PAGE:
I will deal with a typical Thanksgiving meal first. Let’s look at a possible menu:
- Turkey — easy — buy fresh, not frozen, with no injected additives. Local, small markets carry these birds, and you will never buy a frozen turkey ever again after eating one of these birds.
- Stuffing — Pepperidge Farm Herb Stuffing and other packaged stuffing mixes contain many GMO ingredients such as soy, canola, and corn. Make your own from organic or homemade bread. Cut into cubes, allow to dry (or toast in low oven). Add your own herbs, and you have herbed stuffing mix.
- Vegetables — no green bean casserole if you want to avoid GMOs. Steam your vegetables and just butter, or serve plain so people can butter, salt and pepper their own: broccoli, squash, brussel sprouts, carrots, green beans, corn. Or bake sweet potatoes as a nice alternative for each person to butter and top. I make a yellow squash casserole every Thanksgiving using fresh yellow squash, sliced organic onions, organic eggs, organic milk, organic crackers, cheese, salt and pepper. So easy. Candied yams, simple if you use fresh yams (avoid canned), boil, then use real sugar and spices.
- Salad — I make a marinated salad from hothouse cucumbers, colorful bell peppers, grape tomatoes, red onions and feta cheese making my own vinaigrette marinade. This can be made the day before and is really popular with my kids.
- Mashed potatoes and gravy. Cook organic potatoes, mash, rice or cream with butter, organic milk or sour cream, fresh garlic, salt and pepper. Gravy is so easy made from scratch and takes less than 10 minutes. Pour drippings from turkey into a saucepan, adding flour mixed with a little cold water (I whisk these together in a measuring cup and pour into the hot drippings) — 1 Tbsp organic flour per cup of gravy — boil gently for a few minutes. Season to taste.
- Pies — I grow my own sugar pumpkins, cooking and pureeing days ahead, then refrigerating. I will attempt to make my own pie crusts this year — I admit to being inept at pie crusts. Use organic ingredients and you will be fine. Avoid canned pumpkin, corn syrup and sweetened condensed milk. I use organic whole milk when recipes call for evaporated milk — you can use half and half or cream as well. Corn syrup substitute recipes are below. Organic apples make for a delicious apple pie. Pecan pie will require a homemade simple syrup (corn syrup substitute — see below).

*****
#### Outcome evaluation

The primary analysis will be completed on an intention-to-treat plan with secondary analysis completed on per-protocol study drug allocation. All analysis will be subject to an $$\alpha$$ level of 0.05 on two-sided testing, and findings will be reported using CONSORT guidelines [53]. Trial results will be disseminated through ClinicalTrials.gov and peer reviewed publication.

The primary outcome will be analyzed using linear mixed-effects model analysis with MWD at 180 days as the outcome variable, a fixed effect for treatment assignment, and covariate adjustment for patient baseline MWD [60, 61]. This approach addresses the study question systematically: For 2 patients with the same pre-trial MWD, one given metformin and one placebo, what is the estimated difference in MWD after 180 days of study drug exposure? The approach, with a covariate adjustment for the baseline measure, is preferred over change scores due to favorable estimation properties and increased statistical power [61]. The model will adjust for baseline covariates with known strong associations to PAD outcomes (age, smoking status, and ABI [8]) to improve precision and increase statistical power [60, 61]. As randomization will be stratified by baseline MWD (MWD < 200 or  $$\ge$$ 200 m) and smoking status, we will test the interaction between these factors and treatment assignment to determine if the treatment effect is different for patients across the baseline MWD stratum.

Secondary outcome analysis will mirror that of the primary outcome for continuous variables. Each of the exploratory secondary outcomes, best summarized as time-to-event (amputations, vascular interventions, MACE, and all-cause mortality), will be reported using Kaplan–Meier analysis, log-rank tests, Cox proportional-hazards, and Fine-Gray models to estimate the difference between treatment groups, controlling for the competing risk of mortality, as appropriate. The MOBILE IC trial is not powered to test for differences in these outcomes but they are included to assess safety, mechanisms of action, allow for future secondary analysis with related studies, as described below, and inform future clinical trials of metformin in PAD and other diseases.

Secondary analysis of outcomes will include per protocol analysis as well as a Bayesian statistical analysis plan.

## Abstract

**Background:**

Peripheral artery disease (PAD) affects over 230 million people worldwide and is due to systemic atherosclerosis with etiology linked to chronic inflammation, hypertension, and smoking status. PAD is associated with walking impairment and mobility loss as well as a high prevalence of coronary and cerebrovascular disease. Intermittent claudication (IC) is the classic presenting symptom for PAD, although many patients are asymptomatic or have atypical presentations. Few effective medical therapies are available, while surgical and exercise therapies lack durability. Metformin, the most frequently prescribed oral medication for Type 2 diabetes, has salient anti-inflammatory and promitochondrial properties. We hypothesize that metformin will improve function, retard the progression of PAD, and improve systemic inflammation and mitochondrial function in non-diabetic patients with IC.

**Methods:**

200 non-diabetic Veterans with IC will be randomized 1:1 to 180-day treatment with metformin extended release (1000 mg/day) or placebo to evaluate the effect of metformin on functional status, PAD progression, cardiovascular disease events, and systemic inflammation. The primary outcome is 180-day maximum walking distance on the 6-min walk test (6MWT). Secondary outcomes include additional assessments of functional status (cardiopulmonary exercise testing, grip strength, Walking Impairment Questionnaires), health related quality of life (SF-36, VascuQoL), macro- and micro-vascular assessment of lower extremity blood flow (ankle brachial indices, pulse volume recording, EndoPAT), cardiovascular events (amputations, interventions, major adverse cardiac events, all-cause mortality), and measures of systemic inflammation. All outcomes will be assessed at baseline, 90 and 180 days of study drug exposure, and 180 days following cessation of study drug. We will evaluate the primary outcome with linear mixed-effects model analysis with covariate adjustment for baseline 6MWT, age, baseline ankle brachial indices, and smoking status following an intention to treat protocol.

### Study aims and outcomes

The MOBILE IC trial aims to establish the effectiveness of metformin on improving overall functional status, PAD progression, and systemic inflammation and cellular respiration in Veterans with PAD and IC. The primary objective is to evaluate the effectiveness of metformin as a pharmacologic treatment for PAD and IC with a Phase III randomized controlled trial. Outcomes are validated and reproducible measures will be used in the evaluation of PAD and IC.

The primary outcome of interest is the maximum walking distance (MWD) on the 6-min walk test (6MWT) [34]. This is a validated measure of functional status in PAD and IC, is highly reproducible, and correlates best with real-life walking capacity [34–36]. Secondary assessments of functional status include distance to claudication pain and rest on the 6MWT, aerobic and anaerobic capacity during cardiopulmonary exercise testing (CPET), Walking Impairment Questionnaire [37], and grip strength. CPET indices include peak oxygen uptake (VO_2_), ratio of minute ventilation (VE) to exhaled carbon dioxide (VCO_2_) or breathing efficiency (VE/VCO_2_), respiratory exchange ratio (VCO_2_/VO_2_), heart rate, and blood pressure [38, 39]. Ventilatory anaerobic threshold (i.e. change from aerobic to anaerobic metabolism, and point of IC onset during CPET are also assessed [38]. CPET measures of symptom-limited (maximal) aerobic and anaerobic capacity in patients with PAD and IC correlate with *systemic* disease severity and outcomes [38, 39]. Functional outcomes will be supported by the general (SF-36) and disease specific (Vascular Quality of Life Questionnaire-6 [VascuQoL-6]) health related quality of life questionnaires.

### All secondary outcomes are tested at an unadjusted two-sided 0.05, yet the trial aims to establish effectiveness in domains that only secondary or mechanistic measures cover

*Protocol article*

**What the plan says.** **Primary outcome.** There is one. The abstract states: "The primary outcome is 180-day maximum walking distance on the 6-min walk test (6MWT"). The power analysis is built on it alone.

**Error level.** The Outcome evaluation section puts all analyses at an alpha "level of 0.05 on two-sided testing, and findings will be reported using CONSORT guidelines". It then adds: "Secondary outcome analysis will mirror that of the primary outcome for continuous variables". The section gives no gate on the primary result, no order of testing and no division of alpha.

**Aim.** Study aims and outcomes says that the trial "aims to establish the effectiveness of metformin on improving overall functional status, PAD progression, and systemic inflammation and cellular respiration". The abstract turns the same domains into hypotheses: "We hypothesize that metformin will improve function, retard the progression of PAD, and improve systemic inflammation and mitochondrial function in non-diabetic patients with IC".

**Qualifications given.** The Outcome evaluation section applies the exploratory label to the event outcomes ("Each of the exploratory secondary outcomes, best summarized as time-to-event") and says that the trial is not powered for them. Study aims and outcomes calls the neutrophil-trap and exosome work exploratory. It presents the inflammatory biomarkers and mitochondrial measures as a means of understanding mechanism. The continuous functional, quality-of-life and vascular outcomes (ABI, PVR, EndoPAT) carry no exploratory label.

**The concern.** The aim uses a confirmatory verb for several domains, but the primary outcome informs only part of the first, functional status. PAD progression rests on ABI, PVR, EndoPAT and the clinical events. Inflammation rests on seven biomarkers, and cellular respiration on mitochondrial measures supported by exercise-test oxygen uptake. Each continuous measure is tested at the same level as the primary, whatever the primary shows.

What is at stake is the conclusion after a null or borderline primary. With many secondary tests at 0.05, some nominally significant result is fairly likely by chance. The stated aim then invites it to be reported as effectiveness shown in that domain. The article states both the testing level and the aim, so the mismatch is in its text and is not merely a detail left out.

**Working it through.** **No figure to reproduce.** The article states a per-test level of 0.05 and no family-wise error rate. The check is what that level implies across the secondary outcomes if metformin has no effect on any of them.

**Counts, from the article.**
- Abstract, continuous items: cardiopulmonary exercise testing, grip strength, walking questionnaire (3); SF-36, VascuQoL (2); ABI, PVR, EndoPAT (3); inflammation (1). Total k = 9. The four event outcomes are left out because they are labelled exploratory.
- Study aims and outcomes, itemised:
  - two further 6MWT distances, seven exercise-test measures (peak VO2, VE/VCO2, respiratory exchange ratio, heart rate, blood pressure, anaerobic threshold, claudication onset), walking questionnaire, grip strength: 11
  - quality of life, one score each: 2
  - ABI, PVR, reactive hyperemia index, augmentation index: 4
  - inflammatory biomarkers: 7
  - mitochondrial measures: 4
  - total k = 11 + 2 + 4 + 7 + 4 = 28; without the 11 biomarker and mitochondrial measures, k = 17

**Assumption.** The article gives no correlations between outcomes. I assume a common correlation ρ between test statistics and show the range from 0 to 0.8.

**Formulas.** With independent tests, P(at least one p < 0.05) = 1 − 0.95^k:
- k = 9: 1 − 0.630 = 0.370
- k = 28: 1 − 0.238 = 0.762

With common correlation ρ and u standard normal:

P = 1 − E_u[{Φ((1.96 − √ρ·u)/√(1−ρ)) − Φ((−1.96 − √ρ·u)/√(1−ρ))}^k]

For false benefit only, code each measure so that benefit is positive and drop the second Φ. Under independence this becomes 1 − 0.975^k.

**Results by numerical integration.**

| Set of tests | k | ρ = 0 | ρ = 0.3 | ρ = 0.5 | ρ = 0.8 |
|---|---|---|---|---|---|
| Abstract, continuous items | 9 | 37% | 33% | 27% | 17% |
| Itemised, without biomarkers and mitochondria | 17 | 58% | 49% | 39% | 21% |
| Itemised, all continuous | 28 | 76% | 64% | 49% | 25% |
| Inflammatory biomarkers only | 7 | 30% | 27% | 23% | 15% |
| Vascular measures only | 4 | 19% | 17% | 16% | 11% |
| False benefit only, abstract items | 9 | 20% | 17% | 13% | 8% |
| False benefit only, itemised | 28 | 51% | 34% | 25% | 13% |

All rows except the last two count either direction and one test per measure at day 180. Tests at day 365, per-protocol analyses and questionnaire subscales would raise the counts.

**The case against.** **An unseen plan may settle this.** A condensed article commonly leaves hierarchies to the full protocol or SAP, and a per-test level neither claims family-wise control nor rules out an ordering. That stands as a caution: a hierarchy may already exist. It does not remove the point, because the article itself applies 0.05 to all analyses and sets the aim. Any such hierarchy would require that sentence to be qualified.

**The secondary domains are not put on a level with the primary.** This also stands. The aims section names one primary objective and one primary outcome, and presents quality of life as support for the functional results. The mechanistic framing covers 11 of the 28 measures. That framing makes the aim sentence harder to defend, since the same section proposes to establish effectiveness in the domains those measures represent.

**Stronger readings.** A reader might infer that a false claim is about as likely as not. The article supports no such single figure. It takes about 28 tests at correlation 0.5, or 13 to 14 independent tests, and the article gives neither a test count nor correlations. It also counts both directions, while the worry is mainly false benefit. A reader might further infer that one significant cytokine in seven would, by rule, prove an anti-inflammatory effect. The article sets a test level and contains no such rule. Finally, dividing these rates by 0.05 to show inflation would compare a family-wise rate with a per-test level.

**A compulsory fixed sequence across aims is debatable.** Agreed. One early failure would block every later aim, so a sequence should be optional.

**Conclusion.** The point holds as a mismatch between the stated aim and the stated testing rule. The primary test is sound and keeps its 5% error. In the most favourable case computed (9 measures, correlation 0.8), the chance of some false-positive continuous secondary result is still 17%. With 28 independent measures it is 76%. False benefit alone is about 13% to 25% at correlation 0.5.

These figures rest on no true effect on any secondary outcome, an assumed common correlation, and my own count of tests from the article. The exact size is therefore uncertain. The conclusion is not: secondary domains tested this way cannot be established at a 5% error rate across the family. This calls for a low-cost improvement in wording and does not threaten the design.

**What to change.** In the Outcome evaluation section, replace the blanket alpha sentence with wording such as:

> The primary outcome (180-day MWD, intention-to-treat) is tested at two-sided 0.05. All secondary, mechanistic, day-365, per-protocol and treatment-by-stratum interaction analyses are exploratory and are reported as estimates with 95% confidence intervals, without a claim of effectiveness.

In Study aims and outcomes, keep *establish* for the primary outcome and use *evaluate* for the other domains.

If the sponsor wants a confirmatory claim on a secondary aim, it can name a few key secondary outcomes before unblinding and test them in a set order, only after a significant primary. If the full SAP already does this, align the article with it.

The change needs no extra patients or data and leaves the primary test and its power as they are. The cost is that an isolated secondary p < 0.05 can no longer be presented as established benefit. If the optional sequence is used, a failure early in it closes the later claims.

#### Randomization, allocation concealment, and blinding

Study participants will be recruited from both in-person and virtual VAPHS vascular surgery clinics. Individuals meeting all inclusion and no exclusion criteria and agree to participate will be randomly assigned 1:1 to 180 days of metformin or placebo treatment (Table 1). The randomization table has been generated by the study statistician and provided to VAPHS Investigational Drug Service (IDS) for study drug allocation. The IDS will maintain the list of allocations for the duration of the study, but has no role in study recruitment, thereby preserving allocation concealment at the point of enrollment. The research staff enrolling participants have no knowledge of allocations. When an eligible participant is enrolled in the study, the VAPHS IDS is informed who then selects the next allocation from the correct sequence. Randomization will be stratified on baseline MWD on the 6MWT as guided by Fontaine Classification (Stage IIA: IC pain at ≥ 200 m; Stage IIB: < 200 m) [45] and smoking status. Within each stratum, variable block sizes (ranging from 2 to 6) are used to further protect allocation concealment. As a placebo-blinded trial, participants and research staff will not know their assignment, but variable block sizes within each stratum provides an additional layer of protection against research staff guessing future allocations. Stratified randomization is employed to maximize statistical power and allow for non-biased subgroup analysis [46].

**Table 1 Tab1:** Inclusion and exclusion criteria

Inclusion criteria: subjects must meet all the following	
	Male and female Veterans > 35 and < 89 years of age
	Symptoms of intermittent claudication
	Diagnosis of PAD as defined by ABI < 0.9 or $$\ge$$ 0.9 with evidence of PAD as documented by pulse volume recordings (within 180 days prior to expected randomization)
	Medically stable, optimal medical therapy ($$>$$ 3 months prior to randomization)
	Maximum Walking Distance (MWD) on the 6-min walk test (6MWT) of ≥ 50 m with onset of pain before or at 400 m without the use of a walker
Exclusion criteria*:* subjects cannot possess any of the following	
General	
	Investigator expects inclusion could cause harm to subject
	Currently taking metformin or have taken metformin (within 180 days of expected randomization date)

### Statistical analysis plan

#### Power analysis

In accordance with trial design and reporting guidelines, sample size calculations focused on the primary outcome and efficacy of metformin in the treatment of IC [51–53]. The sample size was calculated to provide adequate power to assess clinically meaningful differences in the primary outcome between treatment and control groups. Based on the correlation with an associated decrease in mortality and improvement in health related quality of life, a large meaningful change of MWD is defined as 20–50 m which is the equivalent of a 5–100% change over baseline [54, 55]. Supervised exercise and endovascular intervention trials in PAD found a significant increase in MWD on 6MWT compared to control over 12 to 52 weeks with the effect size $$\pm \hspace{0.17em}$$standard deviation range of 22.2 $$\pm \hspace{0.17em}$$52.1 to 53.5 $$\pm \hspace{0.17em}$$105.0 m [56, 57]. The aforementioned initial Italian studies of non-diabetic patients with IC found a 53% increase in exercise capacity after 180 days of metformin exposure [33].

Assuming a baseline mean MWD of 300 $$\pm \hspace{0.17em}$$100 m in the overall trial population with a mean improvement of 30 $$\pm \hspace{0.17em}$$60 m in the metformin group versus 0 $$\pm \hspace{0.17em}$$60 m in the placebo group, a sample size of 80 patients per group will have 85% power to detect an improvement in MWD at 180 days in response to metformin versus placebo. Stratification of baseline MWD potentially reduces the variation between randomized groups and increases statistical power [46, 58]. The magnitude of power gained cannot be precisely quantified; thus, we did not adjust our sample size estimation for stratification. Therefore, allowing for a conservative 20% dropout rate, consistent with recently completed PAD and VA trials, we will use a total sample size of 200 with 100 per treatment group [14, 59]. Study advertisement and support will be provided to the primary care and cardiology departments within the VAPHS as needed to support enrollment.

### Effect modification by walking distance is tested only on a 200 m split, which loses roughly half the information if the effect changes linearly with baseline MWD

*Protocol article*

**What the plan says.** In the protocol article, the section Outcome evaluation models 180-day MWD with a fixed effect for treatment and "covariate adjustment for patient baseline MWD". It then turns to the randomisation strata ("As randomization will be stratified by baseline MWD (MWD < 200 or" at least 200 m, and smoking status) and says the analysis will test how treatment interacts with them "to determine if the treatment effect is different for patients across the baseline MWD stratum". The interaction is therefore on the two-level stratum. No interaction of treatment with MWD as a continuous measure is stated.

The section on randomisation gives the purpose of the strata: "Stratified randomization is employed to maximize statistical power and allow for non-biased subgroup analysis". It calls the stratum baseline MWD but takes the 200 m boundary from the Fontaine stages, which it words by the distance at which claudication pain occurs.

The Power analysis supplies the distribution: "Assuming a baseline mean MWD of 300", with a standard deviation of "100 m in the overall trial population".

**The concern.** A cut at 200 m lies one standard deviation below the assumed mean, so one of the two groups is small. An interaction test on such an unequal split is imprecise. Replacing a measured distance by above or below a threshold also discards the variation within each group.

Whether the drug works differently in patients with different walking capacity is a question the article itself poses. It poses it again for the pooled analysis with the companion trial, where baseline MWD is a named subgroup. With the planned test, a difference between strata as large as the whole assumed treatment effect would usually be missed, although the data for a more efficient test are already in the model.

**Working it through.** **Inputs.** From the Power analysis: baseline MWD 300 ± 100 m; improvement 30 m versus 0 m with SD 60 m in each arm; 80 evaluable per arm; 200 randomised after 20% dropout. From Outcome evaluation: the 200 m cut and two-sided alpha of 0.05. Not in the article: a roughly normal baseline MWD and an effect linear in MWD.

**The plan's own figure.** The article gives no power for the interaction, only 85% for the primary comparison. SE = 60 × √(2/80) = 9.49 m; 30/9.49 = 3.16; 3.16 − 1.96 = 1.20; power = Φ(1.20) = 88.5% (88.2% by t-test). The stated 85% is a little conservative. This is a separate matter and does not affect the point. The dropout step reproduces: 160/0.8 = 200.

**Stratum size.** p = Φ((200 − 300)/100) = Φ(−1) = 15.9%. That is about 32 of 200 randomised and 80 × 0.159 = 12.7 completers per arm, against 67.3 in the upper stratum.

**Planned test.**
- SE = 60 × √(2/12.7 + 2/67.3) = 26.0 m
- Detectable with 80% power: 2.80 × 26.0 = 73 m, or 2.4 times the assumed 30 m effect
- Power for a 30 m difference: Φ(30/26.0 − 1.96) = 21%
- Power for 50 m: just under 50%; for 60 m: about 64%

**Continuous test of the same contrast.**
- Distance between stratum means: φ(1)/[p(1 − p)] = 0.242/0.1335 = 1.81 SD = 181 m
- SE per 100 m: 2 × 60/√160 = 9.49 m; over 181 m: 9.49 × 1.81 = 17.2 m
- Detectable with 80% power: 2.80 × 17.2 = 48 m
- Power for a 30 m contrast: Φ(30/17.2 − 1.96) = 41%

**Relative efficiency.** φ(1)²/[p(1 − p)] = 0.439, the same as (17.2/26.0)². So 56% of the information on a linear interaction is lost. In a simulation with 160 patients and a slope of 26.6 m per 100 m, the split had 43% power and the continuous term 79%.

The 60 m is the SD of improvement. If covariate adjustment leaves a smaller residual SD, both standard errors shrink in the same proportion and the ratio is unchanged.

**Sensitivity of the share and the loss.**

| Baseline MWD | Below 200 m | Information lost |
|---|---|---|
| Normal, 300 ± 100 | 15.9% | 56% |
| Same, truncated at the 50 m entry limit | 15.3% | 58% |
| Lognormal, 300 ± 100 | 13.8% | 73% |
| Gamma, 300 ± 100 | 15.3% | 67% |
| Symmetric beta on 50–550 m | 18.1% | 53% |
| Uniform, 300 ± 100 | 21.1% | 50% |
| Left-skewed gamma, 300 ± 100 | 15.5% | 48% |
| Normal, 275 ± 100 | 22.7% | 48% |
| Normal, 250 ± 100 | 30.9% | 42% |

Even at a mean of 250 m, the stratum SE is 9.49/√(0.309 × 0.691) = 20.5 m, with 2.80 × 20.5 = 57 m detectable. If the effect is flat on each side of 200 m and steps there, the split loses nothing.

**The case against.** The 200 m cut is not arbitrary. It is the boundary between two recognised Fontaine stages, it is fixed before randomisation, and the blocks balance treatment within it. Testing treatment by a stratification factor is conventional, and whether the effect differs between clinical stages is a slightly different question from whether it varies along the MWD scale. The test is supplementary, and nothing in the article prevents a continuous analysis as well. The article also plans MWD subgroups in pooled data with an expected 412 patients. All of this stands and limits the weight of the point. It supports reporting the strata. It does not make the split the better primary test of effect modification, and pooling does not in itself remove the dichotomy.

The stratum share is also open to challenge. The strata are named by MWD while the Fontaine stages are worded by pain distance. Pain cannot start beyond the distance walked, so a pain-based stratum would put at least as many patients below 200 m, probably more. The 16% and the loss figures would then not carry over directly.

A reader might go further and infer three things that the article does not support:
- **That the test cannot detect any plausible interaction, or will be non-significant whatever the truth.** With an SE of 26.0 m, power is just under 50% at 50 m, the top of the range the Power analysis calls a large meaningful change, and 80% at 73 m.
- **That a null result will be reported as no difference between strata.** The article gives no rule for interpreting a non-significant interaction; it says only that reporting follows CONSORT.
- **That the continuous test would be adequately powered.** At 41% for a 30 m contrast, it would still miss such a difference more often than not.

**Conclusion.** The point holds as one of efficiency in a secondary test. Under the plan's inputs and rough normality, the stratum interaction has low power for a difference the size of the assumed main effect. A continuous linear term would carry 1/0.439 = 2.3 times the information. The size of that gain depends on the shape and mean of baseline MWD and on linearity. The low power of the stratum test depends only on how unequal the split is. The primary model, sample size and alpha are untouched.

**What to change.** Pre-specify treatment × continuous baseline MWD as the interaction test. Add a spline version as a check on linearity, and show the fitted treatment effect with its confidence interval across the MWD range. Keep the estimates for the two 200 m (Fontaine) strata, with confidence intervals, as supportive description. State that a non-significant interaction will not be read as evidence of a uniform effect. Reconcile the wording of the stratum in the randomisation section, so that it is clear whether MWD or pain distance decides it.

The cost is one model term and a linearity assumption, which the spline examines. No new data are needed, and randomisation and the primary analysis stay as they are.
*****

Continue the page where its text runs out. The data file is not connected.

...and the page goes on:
- Homemade rolls — avoid canned and bakery rolls. My bread recipe can be made into rolls. Timesaver: bake rolls a few days before Thanksgiving, double bag and freeze. Take out of freezer early in the morning on Thanksgiving day and pop into the oven to warm up right before dinner is served.
Corn syrup substitutes
For baked goods, such as cookies you can simply substitute 1 cup sugar plus 1/4 cup water for 1 cup of corn syrup.
For other purposes, where you need that syrup, just make your own cane syrup. Learning to make syrup from sugar will be priceless when you are out of pancake syrup or maple syrup and your family wants pancakes or waffles. We make all of our own pancake syrup (even my kids know how to make this and do so regularly).
Cane Syrup – Small batch (makes 1 quart)
2 cups cane sugar
1 cup water
1/2 tsp cream of tartar* (optional)
Cane Syrup – Large batch (makes 2 quarts)
4 cups organic cane sugar
2 cups water
1 tsp cream of tartar* (optional)
Combine all ingredients in saucepan on medium-high heat, stirring until sugar is dissolved; bring to a gentle boil. Cover and allow to boil for 2 minutes (this sweats any sugar crystals off side of pan). Remove lid, and insert candy thermometer; monitor temperature until just before it reaches 240° F. Remove entire pan from heat and place on cool surface. Allow syrup to cool to barely warm before pouring into clean glass 1-pint canning jars. Store at room temperature for up to 2 months.
*Most recipes call for cream of tartar to hinder the formation of crystals during storage. I read that the cream of tartar changes the sugars, though, so I leave this out myself.